Greg Sims

Artengine's UNHANDED

Greg Sims, a jewelry designer and digital fabrication instructor at OCAD University, shares insights into his evolution from traditional craftsmanship to embracing digital techniques. Initially skeptical of casting and mold making, he favored direct fabrication with precious metals and gemstones. However, a project involving wedding bands changed his perspective, leading him to realize that success lies in how materials are handled and presented rather than the technique alone.

Sims emphasizes the transformative impact of digital design and fabrication, which offer limitless possibilities for creativity and innovation. He discusses curated exhibitions showcasing designs that blur the lines between prototypes and final products, leveraging advanced technologies to create unique outcomes.

Highlighting examples like Eric Klarenbeek’s Mycelium Project and Nervous System’s customizable jewelry, Sims explores the intersection of digital and material worlds. He lauds Emerging Objects’ pioneering use of natural materials in 3D printing, challenging the notion that digital production disconnects us from craftsmanship.

Sims concludes by emphasizing the importance of individual creativity in leveraging technology to create meaningful objects that connect with people, inviting us to reimagine our relationship with the things around us.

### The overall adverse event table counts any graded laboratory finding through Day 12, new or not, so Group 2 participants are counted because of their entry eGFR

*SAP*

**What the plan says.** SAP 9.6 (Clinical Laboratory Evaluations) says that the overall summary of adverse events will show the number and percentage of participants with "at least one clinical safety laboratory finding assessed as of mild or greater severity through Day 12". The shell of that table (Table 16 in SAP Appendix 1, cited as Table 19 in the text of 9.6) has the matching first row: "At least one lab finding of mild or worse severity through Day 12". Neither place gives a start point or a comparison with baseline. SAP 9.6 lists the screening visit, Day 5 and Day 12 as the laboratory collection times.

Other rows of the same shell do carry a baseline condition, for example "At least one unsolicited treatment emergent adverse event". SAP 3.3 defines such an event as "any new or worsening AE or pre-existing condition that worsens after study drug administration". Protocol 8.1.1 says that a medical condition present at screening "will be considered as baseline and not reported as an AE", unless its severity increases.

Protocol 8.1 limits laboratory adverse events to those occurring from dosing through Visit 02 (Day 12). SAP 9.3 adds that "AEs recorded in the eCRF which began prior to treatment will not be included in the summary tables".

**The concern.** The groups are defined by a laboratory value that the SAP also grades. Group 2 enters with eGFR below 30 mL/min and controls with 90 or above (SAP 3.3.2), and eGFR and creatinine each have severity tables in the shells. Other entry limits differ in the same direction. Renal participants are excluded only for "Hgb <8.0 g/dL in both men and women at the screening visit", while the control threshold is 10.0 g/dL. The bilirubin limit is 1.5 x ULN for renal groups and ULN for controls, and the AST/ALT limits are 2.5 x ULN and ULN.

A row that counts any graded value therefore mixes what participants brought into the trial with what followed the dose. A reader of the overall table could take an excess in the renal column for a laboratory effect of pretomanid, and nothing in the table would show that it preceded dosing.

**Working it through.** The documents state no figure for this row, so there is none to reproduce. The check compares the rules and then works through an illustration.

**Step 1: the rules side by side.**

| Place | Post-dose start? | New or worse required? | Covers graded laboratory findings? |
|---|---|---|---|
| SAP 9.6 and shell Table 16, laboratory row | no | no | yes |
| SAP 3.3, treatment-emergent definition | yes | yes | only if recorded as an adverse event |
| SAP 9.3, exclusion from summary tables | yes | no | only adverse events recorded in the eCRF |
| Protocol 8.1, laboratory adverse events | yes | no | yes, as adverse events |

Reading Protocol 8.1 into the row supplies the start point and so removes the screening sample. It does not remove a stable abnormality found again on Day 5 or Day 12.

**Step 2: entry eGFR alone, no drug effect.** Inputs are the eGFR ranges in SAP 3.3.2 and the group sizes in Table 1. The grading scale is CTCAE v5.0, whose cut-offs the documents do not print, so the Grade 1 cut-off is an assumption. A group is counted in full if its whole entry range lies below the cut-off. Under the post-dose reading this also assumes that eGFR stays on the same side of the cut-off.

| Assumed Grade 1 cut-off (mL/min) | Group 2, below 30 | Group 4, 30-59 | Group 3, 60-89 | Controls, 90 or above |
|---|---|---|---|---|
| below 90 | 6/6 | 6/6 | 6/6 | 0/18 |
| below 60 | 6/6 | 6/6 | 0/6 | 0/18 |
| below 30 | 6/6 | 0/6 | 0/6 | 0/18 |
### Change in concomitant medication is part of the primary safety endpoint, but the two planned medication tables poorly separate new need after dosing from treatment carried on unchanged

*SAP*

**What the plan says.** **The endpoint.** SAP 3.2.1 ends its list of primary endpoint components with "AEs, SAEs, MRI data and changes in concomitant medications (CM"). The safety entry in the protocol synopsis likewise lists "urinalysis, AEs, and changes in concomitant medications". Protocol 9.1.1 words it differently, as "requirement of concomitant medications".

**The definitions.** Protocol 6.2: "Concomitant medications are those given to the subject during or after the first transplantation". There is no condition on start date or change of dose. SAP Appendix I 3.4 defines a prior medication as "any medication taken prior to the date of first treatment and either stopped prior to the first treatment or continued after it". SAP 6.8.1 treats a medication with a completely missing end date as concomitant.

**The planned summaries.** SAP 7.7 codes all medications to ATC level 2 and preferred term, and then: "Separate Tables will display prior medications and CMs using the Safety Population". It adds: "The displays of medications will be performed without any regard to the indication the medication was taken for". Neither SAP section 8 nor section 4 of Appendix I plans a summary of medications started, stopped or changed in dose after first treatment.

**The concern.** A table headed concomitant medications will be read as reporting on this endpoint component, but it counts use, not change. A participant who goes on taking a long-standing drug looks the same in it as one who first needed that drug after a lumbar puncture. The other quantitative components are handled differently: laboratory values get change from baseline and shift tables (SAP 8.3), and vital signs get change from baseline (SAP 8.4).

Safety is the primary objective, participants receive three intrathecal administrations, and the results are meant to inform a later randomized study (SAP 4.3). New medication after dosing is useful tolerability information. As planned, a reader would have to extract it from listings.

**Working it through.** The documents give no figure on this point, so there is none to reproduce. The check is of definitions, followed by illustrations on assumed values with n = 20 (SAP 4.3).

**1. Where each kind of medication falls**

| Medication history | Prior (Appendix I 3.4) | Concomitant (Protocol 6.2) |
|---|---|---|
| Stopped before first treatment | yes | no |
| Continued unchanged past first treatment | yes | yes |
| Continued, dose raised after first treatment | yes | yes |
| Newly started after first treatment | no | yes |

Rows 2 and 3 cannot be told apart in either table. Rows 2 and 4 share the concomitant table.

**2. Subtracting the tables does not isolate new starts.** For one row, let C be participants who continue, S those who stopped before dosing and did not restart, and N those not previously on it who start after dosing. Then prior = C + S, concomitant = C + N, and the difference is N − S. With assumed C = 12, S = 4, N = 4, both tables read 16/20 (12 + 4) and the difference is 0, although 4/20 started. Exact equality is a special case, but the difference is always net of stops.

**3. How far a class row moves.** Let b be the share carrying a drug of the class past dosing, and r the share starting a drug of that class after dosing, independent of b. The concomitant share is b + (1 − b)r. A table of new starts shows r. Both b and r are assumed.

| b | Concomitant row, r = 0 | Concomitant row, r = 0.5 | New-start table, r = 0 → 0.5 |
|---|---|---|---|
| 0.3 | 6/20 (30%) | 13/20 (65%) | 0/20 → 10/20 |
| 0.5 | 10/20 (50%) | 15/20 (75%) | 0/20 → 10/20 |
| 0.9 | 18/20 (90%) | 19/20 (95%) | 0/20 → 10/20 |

This presentation was part of the symposium Unhanded. In this panel we ask about the variety of new relationships with materials that emerging with the increasing ubiquitousness of digital technologies. With the increased complexity of tools we wonder how do we learn about materials? How do we get to know them? How do we share this knowledge? We can now know the molecular structure of wood or metal without touching it. Is this a more intimate relationship than working directly with our hands? Does it matter? If the objects coming out of digital and mechanical processes are more removed from our handywork, how might they carry the mark of the machine? Should we be able to read the machine in the material?